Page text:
Vol. 462: 1–7, 2012 MARINE ECOLOGY PROGRESS SERIES Published August 21 doi: 10.3354/meps09914 Mar Ecol Prog Ser


Symbiodinium spp. in colonies of eastern Pacific Pocillopora spp. are highly stable despite the prevalence of low-abundance background populations

Michael P. McGinley1,*, Matthew D. Aschaffenburg1, Daniel T. Pettay1, Robin T. Smith2, Todd C. LaJeunesse3, Mark E. Warner1

1College of Earth, Ocean, and Environment, University of Delaware, Lewes, Delaware 19958, USA 2Department of Biology, International University, Miami, Florida 33199, USA 3Department of Biology, The Pennsylvania State University, University Park, Pennsylvania 16802, USA

ABSTRACT: A shift in the dominant species within a colony may allow rapid ac - climatization to environmental stress, provided that the new symbiont is better suited to prevailing conditions. In this study, the Symbiodinium diver- sity in Pocillopora was examined following a cold-water bleaching event in the Gulf of Cali- fornia. Individual colonies were differentially im - pacted by this event based upon their association with either the Symbiodinium ITS-2 type C1b-c (sensitive) or ITS-2 type D1 (tolerant). Real-time PCR indicated a high prevalence of an alternate and compatible Symbiodinium sp. (i.e. C1b-c or D1) residing at low-abundance background levels within many colonies both during and after a 1 yr recovery interval (46 to 52%). However, despite the potential for ‘switching,’ the dominant resident symbiont remained at high abundance during the Resident Symbiodinium spp. remained stable within Pocillo- recovery, with only 2 of 67 colonies (3%) under - pora corals following a cold-water stress event off Baja going a change to the other Symbiodinium type. California, Mexico, in 2008. Pocillopora residing in the Gulf of California there- Photos: T.C. LaJeunesse, M. D. Aschaffenburg, D.T. Pettay fore maintain long-term associations dominated by a specific Symbiodinium sp., where potential com- petition by a second symbiont type is suppressed INTRODUCTION despite the temporary change in environmental conditions that would favor a shift in symbiosis The survival of a coral colony is dependent on the toward a more stress-tolerant species. physiological limitations of both the cnidarian host KEY WORDS: Coral bleaching · Real-time PCR · and its endosymbiotic dinoflagellate (Symbiodinium Symbiodinium · Symbiosis · Pocillopora · Eastern spp.) under prevailing environmental conditions Pacific (Iglesias-Prieto & Trench 1997). The physiological contribution of each partner determines the level of Resale or republication not permitted without written consent of the publisher sensitivity or resiliency of a coral to environmental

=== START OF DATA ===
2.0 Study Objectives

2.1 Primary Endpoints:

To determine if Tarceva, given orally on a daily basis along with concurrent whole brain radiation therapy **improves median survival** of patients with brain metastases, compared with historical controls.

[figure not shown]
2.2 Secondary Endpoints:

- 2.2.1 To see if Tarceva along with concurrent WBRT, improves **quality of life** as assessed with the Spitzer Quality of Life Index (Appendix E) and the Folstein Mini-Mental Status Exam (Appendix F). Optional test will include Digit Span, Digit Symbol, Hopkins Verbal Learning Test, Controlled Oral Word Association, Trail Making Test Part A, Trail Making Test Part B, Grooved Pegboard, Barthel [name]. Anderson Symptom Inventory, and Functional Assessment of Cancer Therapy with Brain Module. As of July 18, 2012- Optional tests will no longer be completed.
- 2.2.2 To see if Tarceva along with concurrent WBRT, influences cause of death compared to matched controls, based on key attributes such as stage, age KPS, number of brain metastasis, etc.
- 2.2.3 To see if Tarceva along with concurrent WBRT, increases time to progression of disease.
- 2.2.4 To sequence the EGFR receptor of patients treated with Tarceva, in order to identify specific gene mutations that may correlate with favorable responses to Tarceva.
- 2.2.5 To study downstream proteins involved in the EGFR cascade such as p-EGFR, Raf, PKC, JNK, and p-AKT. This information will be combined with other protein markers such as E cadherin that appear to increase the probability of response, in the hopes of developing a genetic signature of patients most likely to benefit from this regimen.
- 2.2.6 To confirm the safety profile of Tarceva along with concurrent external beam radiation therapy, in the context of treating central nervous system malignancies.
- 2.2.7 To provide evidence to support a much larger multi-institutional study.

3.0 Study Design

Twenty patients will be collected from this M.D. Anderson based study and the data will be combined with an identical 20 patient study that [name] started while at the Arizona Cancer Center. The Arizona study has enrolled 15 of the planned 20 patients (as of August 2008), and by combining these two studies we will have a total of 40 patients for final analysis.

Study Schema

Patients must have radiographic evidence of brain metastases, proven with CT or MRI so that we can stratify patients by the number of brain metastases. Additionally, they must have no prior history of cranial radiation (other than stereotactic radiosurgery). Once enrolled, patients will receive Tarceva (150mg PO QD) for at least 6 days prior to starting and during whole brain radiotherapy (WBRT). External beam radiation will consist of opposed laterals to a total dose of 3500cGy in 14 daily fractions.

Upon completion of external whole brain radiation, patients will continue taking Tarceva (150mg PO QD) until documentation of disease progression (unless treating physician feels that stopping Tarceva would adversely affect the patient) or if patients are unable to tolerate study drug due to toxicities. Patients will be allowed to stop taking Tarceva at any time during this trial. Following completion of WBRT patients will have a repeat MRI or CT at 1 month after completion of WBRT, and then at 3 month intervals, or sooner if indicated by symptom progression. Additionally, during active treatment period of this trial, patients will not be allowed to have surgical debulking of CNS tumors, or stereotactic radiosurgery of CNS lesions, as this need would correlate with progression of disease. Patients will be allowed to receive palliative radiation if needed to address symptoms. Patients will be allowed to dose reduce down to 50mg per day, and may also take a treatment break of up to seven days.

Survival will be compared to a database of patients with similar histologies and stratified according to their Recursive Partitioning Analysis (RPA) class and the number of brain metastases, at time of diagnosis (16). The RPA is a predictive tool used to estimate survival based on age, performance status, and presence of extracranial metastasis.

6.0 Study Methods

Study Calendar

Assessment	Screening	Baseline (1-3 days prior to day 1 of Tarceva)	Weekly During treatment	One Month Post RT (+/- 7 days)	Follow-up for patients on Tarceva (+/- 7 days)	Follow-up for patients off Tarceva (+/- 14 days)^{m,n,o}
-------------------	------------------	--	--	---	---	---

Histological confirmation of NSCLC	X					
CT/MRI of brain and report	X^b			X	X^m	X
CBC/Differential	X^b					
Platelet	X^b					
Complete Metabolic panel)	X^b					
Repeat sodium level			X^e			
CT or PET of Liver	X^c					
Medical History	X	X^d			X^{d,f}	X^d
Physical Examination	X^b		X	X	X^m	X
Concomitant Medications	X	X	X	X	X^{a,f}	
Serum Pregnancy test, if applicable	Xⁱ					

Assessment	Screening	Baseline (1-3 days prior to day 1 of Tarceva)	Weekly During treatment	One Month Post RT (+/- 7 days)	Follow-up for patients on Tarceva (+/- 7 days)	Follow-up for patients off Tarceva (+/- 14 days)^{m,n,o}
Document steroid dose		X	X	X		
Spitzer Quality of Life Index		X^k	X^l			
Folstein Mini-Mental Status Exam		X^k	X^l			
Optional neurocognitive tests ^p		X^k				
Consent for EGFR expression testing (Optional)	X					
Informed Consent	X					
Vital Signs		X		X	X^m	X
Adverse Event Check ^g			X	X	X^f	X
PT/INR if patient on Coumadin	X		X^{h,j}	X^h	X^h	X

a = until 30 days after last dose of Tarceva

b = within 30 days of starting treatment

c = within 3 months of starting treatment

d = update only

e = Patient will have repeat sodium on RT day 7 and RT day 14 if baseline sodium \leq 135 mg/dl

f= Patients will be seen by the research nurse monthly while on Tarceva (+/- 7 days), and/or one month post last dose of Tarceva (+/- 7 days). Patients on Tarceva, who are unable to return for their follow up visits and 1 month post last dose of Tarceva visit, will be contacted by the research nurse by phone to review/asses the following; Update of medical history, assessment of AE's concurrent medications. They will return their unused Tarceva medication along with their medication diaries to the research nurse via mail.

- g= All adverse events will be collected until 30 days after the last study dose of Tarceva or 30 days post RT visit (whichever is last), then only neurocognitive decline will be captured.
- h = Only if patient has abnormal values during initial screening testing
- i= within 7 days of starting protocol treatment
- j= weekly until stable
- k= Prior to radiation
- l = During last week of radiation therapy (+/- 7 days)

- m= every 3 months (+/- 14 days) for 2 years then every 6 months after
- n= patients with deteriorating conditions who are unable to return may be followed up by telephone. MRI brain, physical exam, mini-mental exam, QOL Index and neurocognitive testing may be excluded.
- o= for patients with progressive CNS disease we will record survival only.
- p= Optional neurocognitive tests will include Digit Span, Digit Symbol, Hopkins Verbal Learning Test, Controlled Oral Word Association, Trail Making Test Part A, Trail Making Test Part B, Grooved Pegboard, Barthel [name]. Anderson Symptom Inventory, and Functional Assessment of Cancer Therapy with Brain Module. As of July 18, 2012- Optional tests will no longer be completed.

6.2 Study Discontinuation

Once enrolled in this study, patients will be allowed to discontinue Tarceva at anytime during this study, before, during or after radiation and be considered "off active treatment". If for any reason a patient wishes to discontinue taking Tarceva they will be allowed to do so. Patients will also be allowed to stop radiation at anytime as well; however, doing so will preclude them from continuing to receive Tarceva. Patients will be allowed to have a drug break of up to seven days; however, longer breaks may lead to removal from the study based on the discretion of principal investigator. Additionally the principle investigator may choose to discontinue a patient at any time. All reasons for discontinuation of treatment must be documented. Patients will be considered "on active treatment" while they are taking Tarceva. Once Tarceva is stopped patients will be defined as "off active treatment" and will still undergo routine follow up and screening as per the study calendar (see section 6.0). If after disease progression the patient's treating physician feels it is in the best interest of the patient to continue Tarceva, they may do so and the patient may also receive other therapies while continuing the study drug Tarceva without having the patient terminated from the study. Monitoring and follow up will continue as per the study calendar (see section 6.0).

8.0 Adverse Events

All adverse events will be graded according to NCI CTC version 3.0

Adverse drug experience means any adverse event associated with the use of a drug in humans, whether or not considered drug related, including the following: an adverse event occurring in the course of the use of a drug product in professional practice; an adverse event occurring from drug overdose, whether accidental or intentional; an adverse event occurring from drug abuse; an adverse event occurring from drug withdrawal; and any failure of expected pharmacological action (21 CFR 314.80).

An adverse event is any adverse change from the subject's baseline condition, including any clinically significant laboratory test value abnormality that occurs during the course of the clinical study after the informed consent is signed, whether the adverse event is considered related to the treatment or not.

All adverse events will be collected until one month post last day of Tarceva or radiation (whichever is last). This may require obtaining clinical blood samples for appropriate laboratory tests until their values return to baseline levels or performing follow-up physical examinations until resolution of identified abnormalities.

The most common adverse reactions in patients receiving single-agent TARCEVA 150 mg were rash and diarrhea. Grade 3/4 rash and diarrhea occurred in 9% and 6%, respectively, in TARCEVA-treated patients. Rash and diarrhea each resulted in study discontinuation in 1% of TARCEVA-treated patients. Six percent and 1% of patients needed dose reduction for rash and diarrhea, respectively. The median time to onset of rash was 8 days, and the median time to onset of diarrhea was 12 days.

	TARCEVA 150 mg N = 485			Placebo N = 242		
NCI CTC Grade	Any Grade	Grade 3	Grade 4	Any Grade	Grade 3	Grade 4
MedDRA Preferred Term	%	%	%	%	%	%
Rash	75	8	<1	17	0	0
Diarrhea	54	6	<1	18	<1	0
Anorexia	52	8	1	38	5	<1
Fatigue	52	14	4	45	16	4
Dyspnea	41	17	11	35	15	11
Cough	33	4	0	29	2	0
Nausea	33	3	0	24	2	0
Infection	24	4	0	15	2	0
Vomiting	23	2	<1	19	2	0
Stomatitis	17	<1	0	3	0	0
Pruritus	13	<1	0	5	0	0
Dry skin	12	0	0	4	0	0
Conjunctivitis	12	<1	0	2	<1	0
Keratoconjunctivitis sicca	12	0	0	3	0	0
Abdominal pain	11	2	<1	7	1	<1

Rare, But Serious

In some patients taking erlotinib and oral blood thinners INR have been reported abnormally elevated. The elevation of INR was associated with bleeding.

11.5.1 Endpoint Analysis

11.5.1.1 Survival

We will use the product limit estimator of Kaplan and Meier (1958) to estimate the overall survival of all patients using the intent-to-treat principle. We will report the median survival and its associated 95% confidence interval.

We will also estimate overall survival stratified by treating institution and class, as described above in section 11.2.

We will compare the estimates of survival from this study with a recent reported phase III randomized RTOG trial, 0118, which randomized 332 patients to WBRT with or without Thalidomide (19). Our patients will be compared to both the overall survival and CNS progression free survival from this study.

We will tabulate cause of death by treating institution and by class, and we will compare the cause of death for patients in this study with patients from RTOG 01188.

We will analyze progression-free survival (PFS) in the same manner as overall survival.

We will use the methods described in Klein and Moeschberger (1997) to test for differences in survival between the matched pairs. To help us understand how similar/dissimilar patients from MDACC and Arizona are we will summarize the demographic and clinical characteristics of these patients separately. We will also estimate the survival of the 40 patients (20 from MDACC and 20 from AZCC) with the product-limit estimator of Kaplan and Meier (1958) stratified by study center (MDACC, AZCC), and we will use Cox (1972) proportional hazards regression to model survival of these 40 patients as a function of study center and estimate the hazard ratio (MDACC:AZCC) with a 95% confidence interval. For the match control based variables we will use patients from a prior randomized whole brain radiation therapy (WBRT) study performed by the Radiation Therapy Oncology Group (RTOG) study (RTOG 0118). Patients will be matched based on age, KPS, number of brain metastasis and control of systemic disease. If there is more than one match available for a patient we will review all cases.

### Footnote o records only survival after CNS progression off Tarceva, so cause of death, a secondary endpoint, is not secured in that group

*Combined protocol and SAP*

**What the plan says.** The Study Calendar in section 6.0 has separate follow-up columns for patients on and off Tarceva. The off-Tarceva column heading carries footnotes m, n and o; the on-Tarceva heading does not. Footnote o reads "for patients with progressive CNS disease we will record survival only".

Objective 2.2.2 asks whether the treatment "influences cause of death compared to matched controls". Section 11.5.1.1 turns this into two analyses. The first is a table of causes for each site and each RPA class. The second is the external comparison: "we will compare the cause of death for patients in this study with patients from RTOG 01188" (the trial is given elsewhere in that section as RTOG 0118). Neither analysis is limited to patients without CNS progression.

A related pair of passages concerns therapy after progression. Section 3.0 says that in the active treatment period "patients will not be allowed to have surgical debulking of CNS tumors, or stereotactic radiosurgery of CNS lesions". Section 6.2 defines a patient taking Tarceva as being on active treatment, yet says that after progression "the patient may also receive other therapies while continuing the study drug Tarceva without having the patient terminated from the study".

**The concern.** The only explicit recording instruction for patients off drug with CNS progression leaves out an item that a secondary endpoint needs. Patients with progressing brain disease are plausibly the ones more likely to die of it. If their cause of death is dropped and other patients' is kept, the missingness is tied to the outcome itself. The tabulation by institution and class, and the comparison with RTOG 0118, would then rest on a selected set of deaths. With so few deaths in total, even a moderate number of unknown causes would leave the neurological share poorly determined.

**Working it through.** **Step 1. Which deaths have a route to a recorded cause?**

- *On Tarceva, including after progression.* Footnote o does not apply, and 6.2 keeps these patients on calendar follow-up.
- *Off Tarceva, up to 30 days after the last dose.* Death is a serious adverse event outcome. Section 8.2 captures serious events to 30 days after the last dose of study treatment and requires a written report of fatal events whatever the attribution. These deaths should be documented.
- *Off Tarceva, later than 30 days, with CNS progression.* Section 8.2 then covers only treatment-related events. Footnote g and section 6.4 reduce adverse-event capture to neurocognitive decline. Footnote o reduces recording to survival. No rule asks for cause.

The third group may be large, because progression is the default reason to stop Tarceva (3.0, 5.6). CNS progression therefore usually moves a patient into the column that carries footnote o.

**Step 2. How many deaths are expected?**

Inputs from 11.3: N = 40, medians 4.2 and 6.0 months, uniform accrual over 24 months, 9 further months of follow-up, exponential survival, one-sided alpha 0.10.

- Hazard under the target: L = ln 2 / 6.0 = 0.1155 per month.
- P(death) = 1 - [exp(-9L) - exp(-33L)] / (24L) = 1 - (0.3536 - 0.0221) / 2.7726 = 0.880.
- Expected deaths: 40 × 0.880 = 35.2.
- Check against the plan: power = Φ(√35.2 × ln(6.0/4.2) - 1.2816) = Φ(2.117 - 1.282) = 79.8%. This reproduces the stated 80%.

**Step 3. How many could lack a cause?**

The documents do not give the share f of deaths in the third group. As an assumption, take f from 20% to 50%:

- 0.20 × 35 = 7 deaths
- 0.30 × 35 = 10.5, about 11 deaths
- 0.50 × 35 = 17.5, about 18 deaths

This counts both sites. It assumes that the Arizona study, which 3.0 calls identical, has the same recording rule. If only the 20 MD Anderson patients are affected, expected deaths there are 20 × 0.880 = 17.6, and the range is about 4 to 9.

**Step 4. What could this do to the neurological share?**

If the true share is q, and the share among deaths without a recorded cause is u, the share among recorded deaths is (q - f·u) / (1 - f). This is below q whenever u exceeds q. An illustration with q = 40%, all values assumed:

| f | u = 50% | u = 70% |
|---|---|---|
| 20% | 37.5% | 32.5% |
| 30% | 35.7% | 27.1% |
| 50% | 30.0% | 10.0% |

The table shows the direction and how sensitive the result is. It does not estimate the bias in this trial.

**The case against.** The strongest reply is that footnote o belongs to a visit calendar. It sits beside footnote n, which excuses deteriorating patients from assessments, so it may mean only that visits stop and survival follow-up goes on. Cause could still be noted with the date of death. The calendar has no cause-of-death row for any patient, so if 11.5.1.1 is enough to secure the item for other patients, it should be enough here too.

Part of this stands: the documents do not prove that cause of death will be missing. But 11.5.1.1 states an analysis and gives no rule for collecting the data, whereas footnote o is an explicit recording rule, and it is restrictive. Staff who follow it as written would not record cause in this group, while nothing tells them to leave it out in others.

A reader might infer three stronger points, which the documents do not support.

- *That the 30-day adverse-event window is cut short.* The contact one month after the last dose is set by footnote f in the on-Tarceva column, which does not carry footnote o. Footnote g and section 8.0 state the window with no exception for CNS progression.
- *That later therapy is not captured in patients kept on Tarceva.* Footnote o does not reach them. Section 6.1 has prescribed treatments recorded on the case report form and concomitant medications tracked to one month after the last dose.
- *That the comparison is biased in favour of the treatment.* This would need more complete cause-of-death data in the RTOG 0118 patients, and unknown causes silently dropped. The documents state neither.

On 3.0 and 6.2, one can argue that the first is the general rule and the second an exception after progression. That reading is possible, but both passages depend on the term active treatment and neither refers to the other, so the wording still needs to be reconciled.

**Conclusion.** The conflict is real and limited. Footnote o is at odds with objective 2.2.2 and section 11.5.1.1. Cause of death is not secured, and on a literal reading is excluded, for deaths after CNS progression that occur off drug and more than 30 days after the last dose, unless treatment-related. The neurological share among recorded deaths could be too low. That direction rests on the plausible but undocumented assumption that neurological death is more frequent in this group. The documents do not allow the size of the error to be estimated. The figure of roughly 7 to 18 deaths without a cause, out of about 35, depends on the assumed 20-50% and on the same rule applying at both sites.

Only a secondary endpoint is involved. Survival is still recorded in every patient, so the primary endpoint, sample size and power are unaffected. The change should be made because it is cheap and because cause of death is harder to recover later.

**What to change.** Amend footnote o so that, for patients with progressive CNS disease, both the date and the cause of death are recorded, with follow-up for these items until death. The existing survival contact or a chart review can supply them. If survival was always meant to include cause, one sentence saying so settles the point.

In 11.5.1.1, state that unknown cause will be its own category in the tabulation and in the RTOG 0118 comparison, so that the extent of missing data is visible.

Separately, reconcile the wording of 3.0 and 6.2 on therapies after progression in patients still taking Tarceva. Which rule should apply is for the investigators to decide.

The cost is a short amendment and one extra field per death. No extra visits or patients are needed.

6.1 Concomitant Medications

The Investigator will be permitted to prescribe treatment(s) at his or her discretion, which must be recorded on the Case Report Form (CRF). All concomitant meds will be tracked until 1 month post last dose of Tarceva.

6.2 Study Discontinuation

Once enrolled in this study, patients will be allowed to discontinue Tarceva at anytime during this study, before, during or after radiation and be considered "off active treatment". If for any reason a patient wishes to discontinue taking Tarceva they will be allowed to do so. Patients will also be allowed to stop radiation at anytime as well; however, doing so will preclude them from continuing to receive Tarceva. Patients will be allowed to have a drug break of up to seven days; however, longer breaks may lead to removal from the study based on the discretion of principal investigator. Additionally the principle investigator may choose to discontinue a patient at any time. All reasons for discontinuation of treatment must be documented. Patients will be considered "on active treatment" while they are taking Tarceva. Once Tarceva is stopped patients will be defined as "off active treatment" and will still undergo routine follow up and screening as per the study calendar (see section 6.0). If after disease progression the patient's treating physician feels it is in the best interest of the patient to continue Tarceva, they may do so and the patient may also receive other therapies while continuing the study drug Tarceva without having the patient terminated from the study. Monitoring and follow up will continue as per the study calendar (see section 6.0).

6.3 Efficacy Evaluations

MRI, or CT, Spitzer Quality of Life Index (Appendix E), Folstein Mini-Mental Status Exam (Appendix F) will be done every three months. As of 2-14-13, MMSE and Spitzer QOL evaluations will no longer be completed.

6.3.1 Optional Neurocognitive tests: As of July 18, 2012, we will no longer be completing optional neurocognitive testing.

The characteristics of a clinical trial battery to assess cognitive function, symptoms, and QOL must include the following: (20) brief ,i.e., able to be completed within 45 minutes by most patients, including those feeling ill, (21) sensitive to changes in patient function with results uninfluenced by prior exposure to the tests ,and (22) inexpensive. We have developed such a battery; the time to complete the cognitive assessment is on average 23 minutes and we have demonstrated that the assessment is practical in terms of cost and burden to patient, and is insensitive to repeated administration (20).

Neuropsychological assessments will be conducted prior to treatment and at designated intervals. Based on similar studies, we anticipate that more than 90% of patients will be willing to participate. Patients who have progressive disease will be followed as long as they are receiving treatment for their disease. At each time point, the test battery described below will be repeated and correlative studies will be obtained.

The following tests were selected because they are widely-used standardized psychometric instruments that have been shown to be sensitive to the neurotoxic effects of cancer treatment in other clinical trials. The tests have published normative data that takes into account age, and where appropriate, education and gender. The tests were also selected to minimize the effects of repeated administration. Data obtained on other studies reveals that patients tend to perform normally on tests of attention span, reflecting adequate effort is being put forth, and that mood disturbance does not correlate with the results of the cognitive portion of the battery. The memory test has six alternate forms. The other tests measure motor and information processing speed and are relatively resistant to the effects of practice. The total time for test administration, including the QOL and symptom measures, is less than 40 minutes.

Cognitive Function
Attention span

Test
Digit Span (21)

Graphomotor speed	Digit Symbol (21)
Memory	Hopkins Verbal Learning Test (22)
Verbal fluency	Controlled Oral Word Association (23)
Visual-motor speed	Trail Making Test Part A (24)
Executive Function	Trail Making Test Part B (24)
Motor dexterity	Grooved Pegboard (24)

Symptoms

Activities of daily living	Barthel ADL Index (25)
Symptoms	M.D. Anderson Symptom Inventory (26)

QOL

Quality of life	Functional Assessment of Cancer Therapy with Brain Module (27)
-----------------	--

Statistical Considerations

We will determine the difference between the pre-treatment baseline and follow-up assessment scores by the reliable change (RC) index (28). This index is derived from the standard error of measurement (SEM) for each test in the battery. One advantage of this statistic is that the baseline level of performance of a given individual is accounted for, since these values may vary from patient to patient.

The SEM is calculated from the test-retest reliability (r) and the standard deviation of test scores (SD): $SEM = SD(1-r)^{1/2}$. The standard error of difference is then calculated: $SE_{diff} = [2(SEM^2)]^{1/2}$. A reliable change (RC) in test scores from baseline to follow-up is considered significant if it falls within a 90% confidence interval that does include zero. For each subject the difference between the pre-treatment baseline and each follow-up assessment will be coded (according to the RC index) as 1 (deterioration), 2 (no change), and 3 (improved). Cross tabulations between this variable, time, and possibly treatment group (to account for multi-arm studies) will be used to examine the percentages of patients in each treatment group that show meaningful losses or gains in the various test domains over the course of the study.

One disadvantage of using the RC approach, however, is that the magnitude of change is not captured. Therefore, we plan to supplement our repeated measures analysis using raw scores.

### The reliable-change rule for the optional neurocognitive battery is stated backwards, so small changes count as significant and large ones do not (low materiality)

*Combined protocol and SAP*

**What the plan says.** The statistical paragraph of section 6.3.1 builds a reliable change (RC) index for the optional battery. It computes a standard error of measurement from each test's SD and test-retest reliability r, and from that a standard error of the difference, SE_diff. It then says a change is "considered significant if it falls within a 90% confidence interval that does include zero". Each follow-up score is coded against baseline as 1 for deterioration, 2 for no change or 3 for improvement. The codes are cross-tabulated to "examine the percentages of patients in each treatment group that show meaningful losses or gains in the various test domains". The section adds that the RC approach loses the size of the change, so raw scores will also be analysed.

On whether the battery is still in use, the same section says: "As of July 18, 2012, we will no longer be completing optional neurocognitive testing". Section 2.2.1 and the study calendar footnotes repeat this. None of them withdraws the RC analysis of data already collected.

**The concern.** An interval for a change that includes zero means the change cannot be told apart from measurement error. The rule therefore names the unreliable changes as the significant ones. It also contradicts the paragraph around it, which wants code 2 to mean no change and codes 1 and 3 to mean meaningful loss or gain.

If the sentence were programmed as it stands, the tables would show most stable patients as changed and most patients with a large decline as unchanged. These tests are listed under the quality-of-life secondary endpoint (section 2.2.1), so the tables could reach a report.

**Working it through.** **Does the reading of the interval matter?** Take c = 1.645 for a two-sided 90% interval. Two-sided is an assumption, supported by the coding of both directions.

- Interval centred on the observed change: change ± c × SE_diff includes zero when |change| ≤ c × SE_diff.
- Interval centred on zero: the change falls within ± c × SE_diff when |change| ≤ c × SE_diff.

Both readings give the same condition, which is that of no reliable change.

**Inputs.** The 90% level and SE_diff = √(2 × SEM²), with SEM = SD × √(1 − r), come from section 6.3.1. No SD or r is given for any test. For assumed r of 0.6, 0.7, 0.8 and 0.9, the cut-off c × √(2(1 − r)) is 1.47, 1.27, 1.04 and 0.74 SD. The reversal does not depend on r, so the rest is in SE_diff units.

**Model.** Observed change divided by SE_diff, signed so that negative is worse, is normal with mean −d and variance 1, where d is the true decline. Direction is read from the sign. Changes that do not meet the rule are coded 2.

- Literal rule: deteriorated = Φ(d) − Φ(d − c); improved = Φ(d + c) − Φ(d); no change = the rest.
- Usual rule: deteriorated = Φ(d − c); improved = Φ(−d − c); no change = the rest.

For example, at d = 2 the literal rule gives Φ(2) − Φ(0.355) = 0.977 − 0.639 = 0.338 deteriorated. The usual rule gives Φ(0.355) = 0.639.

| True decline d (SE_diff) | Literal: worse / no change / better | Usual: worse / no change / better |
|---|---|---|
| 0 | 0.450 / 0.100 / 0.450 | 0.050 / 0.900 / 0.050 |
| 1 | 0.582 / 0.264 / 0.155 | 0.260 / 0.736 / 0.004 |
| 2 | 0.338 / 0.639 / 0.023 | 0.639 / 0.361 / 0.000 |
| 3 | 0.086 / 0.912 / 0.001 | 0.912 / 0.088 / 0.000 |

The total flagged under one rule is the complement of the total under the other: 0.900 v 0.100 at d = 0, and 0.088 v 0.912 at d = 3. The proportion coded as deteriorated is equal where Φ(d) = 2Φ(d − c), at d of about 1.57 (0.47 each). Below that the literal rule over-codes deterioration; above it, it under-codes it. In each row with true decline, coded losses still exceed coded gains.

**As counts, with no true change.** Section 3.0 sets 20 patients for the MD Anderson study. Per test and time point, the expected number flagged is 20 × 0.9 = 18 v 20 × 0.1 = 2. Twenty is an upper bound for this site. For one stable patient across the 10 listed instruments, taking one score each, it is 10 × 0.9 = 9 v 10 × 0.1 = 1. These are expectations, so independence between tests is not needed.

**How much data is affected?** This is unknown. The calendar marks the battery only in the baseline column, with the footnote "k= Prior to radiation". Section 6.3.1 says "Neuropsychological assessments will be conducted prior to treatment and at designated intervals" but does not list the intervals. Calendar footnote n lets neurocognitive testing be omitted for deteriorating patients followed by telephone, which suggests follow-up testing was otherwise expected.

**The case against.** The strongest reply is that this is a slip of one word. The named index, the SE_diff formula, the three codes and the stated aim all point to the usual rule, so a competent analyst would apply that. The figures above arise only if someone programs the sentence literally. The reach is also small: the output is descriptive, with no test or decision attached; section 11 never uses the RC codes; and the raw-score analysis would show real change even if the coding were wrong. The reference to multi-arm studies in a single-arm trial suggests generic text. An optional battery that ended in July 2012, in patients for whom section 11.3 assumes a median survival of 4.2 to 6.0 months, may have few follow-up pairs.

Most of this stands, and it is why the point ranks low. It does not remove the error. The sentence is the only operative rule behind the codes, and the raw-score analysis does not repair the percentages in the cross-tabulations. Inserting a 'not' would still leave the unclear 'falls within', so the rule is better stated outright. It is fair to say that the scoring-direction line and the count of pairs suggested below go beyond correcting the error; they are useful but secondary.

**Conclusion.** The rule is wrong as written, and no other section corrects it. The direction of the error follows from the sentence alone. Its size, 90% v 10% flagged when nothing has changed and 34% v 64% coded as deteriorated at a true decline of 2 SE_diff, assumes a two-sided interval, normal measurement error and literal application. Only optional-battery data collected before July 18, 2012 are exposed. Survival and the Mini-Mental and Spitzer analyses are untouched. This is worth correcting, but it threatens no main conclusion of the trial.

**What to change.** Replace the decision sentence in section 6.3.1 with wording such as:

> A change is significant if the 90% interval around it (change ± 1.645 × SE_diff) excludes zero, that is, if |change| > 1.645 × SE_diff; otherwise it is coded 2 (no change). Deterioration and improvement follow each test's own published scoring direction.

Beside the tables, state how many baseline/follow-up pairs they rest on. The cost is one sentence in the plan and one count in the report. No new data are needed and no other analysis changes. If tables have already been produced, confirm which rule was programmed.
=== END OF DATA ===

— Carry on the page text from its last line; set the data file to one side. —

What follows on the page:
*Email: [email protected] © Inter-Research 2012 · www.int-res.com 2 Mar Ecol Prog Ser 462: 1–7, 2012